Puppet Master (film)

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Puppet Master
Theatrical release poster
Directed byDavid Schmoeller
Written byKenneth J. Hall
Joseph G. Collodi
Produced byHope Perello
Charles Band
StarringPaul Le Mat
Jimmie F. Skaggs
Irene Miracle
Robin Frates
Barbara Crampton
William Hickey
CinematographySergio Salvati
Edited byThomas Meshelski
Music byRichard Band
Distributed byParamount Home Video
Release date
  • October 12, 1989 (1989-10-12)
Running time
90 minutes
CountryUnited States

Puppet Master (also titled The Puppet Master and Puppetmaster) is a 1989 American horror film written by Charles Band and Kenneth J. Hall, and directed by David Schmoeller. The film stars Paul Le Mat, Irene Miracle, Matt Roe and Kathryn O'Reilly as psychics who are plotted against by a former colleague, using puppets animated by an Egyptian spell.

Originally intended for summer 1989 theatrical release, before being released on home video the following September, Puppet Master was ultimately pushed to a direct-to-video release on October 12, 1989, as Band felt this was likely to be more financially successful than the theatrical market. It was very popular and has since developed a large cult following, and an extensive franchise.


1939, Bodega Bay Inn, California: an old puppeteer named André Toulon is putting the finishing touches on his newest puppet, Jester, before he brings it to life. Two Nazi spies arrive and head for Toulon's room while Kahn, another living puppet, warns him. Toulon calmly places all the animate puppets in a chest and hides it in a wall panel compartment. As the Nazis break down the door, Toulon dies by suicide.

Present day: four psychics miles apart are all "contacted" by Neil Gallagher, all five of them previously being acquaintances: Professor Alex Whitaker through a nightmare involving Neil and leeches, Dana Hadley via a premonition of her own death, and psychic researchers Frank Forrester and Carissa Stamford through unspecified means. Dana has also uncovered Toulon's "hiding place" and tells the others, arranging a meeting at the Bodega Bay Inn, where Neil resides. Upon arrival, they are surprised to find that not only does Neil have a wife, Megan, but that he has also killed himself, leaving instructions for Megan on the others’ arrival. She leaves them with the body to pay respects and Dana stabs a long pin into Neil's corpse to verify that he is in fact dead.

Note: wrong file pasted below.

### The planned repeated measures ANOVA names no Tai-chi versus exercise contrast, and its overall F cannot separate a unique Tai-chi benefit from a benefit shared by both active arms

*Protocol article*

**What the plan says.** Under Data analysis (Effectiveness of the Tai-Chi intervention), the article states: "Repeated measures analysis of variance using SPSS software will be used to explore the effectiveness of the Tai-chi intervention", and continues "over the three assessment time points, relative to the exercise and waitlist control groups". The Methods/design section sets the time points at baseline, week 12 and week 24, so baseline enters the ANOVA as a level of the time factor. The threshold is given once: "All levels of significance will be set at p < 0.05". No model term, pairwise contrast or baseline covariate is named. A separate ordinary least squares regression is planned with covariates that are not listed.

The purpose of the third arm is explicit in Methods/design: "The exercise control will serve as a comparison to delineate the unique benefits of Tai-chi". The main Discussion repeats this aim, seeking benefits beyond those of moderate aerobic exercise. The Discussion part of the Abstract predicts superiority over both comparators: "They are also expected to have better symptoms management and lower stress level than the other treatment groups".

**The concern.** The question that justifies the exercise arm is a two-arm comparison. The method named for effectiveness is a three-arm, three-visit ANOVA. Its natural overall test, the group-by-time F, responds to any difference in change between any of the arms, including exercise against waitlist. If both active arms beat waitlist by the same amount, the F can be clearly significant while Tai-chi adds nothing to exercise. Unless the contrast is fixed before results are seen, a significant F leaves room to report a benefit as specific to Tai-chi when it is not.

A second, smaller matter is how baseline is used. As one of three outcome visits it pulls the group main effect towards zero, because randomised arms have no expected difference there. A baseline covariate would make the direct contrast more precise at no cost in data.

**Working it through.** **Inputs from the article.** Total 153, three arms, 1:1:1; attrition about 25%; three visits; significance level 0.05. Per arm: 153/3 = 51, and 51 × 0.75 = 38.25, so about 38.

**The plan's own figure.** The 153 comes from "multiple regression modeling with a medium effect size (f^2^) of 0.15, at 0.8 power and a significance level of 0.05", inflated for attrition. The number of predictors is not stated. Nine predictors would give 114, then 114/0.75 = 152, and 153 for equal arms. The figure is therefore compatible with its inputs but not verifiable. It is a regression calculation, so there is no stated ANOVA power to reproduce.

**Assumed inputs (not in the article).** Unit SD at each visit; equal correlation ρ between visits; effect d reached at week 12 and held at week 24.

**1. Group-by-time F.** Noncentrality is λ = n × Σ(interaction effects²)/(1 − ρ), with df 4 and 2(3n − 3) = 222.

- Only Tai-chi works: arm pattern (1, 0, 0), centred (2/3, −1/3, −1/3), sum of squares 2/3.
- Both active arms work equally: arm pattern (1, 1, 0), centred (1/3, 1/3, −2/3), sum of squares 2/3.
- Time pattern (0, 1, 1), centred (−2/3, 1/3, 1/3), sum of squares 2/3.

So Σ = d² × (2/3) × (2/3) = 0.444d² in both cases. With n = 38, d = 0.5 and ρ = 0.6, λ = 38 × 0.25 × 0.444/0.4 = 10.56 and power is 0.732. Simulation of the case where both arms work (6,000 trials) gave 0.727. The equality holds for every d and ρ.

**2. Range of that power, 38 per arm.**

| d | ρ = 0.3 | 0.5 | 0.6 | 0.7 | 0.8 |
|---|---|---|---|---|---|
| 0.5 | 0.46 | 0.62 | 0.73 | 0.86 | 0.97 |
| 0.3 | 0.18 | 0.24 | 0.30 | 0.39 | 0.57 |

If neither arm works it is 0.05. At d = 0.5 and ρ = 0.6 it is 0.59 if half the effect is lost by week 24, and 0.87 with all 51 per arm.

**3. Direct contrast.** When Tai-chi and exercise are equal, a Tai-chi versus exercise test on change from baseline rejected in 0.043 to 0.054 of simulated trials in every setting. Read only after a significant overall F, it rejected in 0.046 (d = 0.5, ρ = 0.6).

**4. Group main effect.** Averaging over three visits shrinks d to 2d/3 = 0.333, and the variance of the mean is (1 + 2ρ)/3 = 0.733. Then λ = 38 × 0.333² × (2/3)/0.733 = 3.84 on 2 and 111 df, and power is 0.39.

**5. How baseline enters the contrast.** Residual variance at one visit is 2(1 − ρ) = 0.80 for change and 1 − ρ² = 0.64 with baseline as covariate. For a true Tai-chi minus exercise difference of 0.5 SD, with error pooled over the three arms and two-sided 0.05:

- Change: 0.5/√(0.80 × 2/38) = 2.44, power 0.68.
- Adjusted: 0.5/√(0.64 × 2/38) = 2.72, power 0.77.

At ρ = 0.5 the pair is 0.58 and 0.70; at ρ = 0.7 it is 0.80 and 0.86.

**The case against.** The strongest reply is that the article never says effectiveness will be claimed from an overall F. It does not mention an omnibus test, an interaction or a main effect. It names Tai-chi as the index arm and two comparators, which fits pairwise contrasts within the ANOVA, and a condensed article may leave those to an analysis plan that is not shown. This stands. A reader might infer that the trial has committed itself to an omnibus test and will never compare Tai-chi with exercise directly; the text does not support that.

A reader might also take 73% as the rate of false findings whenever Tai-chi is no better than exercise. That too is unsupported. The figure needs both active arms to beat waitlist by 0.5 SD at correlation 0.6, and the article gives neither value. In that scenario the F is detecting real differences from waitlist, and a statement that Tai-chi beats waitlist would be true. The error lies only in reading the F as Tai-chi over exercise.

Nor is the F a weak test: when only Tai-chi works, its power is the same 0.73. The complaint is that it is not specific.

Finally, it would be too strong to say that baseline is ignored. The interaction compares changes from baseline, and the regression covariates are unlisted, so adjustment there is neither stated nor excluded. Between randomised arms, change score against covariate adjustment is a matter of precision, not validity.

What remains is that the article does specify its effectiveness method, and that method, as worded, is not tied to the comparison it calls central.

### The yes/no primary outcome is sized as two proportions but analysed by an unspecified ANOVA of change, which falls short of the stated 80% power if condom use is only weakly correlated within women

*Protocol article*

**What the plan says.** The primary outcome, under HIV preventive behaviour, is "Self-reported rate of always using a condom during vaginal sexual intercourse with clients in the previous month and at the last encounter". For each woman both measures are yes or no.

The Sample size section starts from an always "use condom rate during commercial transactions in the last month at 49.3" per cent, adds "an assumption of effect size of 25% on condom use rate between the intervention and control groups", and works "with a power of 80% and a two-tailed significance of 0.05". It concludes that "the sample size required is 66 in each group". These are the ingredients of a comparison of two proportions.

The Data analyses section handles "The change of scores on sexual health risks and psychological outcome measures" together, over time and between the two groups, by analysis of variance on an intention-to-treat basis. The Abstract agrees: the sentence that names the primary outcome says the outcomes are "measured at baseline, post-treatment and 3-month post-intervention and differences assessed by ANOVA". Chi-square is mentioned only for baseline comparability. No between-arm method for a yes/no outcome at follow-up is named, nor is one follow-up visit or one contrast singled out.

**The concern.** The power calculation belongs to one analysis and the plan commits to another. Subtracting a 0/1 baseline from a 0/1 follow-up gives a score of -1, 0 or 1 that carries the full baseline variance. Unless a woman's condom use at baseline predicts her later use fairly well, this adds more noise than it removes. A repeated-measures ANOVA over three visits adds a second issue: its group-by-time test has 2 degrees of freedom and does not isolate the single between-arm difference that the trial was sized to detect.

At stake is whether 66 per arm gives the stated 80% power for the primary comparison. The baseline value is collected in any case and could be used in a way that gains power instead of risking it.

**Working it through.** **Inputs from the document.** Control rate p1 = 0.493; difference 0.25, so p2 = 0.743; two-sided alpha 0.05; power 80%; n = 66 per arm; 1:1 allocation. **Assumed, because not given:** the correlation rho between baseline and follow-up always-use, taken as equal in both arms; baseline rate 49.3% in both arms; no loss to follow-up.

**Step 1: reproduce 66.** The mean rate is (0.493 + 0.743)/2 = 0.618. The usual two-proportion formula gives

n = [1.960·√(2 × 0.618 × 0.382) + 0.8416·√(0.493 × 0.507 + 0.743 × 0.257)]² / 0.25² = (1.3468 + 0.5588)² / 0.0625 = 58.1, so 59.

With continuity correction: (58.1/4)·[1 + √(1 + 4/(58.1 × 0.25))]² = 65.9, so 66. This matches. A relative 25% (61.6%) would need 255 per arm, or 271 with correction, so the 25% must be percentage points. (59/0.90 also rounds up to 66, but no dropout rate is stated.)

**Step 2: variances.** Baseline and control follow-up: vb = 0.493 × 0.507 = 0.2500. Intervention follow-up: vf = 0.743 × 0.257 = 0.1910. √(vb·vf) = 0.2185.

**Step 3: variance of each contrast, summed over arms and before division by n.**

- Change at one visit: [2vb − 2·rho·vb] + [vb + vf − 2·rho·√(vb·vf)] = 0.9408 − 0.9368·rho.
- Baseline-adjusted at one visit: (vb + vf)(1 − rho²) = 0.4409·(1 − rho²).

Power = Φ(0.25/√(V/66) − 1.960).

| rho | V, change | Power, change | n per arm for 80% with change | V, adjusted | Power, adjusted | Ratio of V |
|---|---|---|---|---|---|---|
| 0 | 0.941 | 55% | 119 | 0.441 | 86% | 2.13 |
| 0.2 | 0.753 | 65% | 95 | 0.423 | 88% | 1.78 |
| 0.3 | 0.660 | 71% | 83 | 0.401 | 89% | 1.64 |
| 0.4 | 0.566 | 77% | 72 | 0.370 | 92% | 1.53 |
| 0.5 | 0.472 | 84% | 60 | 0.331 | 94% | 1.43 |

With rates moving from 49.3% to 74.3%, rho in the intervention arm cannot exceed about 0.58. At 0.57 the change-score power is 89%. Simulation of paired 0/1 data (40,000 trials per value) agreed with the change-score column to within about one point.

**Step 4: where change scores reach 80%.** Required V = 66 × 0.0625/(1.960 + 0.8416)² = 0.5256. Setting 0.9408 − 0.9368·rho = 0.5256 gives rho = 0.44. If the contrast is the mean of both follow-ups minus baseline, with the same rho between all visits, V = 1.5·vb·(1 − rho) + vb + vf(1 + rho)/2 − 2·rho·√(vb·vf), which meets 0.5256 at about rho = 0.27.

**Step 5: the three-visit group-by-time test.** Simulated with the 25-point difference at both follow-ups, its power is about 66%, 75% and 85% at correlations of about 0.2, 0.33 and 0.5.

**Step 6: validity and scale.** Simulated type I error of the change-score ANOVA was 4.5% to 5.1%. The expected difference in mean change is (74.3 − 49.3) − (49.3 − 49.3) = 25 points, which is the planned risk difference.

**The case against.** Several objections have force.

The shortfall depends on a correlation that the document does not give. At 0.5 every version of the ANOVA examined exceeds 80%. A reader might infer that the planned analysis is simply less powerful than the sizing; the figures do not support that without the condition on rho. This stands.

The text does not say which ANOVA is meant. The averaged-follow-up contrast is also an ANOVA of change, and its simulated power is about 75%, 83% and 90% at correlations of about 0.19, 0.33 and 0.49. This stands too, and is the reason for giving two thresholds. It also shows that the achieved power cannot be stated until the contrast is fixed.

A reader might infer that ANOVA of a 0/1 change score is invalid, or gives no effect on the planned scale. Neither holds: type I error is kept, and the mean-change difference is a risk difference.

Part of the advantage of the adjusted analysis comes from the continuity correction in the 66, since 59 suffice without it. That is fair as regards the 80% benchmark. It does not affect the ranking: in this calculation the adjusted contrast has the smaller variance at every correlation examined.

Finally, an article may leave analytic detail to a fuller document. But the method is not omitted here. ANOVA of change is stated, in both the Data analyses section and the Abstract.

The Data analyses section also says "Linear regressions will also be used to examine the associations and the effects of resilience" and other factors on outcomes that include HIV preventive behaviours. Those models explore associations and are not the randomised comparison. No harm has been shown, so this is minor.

While getting settled into their rooms, the psychics experience different confusing visions of Neil. That night at dinner, Dana intentionally riles Megan, causing her to leave the table and Pinhead, another animated doll, crawls out of Neil's casket. Alex follows Megan and tells her their history with her husband. Carissa, a psychometrist, can see any object's emotional history by touching it, Dana can tell fortunes and locate items and people, and Alex himself can foresee the future in his dreams. Neil was researching alchemy and with Frank's help discovered that Ancient Egyptians had created a method of reanimating inanimate figurines, a power also discovered by André Toulon, the last true alchemist. But because Neil had not made contact with them in a while, Dana and the rest thought that he had abandoned them and took whatever he was seeking for himself, and they are there to take it and settle the score.

That night, Theresa the housekeeper attends to the fire and is attacked by Pinhead with a poker, fulfilling Dana's fortune for her. Gallagher's body has moved to a chair which Megan finds, causing her to faint; Alex attends to her while the others return the body to the casket. After Blade finds protective spells on Alex and Dana's rooms, he moves on to Carissa and Frank's, who are having very loud sex and disrupting Alex and Dana's sleep. Two more puppets, Tunneler and Leech Woman, enter. Tunneler kills Carissa by drilling into her face when she inspects a noise coming from under the bed and Leech Woman regurgitates leeches onto Frank, who's tied to the bed, draining his blood. Returning from a walk, Dana finds Gallagher's body in her room and she is attacked by Pinhead, who breaks her leg. Pinhead chases her and repeatedly strangles and punches her until she manages to knock him away and crawl to the elevator, only to have her throat slit by Blade, fulfilling her fortune.

Alex suffers more nightmares, eventually woken by Megan, who shows him Toulon's diary and tells him that Neil found Toulon's secret to reanimation. Alex has a vision of Neil and they rush downstairs to escape but find the bodies of Dana, Frank and Carissa sitting around the dining table accompanied by the newly resurrected Neil. He explains that while he did commit suicide, he used Toulon's secrets to become reanimated himself in an effort to become immortal. He reveals that he killed Megan's parents and expresses disgust for the puppets, violently throwing Jester, now satisfied to have human puppets to experiment with. The other puppets witness this and descend on Neil; Tunneler takes out his legs and Blade pins him down while Leech Woman regurgitates a leech into his mouth and Pinhead finally breaks his neck. The next day, Megan sees Alex off and as she ascends the stairs, she brings Dana's stuffed dog Leroy to life.